Doctor Strange (2016) [Scott Derrickson]


Martin Scorsese said in a recent interview that he doesn’t watch movies much anymore because he feels like there is a lot of oversaturation right now and that “words and images don’t mean anything anymore.” Well, if ever there was a film that could best serve as an example of what Scorsese meant, it’s Marvel’s Doctor Strange. Now, maybe this isn’t exactly what Scorsese meant, but while there are a lot of marvelous (no pun intended) visuals in the film (as you can see in the poster above), most of these images have very little impact – whether emotional or intellectual – and hence end up meaning very little. There are multiple reasons why, but the one root cause is actually the film’s biggest problem: Nothing is ever given proper time, which is ironic considering time plays a big part in the film’s ending, but never mind. The movie seems to treat every scene as perfunctory, it’s just scene after scene of setup and payoff and setup and payoff so we can quickly get to the end and move on to the next Marvel film. We get lots of quick exposition and Strange, as is typical for heroes like him, is super fast in learning everything and figures everything out and saves the day by the end (spoiler?). The problem is that the threats are never given proper weight, so the resolutions and potential future consequences carry no weight either.

What doesn’t help make matters any better is Scott Derrickson’s direction. Like I said, all these big CGI sequences are edited together so quickly that any impact they have is fleeting. Big images fly by you at the speed of light, and even when they are given some time (like, for example, the “darker dimension” or whatever at the end), you don’t actually know what you’re looking at (apart from some pretty colors and shapes) because it was never properly explained, so there’s no real reason to care. Scott Derrickson’s direction, however, as is typical for Marvel films, is pretty bland. He, strangely, films most of the action scenes in handheld medium shots, so clarity is always an issue. The car crash scene earlier in the film is completely visually incoherent – I had no idea what was going on – and the one slow-mo shot inside the car felt like something thrown in simply because it was “cool” and not because it really adds anything to the scene. However, even when Derrickson actually does do something that’s visually legible and interesting, like the scene where the Ancient One sends Strange’s “astral form” hurtling through the multiverse and back, and the camera here stays mostly with Strange without (m)any cuts, it only makes me wonder: What exactly is this sequence trying to achieve? Because to me, it certainly doesn’t seem like it’s attempting to approximate a cinematic experience so much as an amusement park ride (go see it in IMAX 3D!), and that to me is still a failure, just of a different kind.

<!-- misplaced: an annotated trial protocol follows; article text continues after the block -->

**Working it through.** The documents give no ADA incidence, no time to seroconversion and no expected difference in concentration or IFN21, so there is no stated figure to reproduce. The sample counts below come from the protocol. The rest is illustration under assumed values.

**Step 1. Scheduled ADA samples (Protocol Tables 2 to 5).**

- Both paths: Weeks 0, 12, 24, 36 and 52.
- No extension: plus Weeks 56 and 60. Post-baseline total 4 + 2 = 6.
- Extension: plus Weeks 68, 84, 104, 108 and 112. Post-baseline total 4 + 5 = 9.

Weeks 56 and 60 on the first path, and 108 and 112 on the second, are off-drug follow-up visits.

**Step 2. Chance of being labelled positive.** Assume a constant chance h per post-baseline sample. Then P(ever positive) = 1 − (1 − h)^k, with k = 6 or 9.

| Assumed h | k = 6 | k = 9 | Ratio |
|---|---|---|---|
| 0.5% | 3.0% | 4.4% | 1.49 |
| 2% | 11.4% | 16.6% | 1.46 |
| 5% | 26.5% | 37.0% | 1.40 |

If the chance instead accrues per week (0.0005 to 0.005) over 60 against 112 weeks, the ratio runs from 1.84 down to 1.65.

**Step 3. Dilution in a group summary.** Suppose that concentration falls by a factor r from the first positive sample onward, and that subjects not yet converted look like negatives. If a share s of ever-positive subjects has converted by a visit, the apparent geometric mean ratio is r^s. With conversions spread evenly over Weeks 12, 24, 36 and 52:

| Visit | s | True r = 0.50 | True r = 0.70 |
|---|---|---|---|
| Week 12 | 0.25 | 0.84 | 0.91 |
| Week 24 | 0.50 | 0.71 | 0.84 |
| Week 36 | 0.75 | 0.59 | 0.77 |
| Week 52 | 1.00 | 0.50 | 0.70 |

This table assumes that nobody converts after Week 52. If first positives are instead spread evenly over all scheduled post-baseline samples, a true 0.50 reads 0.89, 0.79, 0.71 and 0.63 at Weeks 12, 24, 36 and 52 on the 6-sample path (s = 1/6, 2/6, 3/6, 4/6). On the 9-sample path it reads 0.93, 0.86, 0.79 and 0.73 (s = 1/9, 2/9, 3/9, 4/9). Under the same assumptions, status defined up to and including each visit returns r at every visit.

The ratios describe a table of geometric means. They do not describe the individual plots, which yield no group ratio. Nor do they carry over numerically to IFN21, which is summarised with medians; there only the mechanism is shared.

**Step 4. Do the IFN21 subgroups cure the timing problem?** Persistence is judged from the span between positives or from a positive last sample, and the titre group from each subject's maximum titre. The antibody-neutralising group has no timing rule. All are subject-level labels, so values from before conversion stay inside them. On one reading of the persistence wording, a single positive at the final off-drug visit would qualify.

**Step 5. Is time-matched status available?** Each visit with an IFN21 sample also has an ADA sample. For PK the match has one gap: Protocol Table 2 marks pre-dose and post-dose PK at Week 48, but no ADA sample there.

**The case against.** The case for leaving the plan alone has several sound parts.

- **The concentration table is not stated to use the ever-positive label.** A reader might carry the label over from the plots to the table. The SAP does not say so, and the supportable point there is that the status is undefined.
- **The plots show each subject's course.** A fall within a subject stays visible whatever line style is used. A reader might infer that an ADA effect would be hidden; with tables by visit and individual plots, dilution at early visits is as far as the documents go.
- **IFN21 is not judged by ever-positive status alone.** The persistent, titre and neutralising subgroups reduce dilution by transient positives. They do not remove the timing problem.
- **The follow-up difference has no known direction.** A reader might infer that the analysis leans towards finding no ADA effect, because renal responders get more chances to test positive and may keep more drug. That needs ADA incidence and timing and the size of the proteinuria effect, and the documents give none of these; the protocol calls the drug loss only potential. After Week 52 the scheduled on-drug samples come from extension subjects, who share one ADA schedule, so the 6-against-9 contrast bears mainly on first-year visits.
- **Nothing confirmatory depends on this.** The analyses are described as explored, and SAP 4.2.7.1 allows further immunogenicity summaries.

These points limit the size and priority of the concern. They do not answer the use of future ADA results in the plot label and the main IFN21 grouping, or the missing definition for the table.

The other big problem with Marvel movies (well, superhero movies in general) these days is that the threats are too big and with each movie they keep getting bigger. The villains are no longer mere human beings with superpowers like the heroes, no – now we must have some interdimensional being, some superpowered robot, something that threatens all of existence, and given that the heroes win in almost every movie, there’s just no reason left to watch these films anymore. It’s just a bunch of CGI characters fighting each other in a bunch of bloodless battles and saving the Earth from unimaginable threats. At the end of the day, it never feels like anything real, tangible, and/or human was at stake.

I did enjoy this film in parts, mind you. I thought it was funny, Benedict Cumberbatch was fine for what he was given to work with (which wasn’t much), and yes the technical quality of the visual effects is superb. However, there are still several more films in this franchise/”universe” to come – and I’m sure the technology will be more refined, the CGI will get better, the images will become bigger, there will be more characters, more threats, more “wars,” etc., but ultimately, with each new film, it will all mean little and less.

Grade: C+


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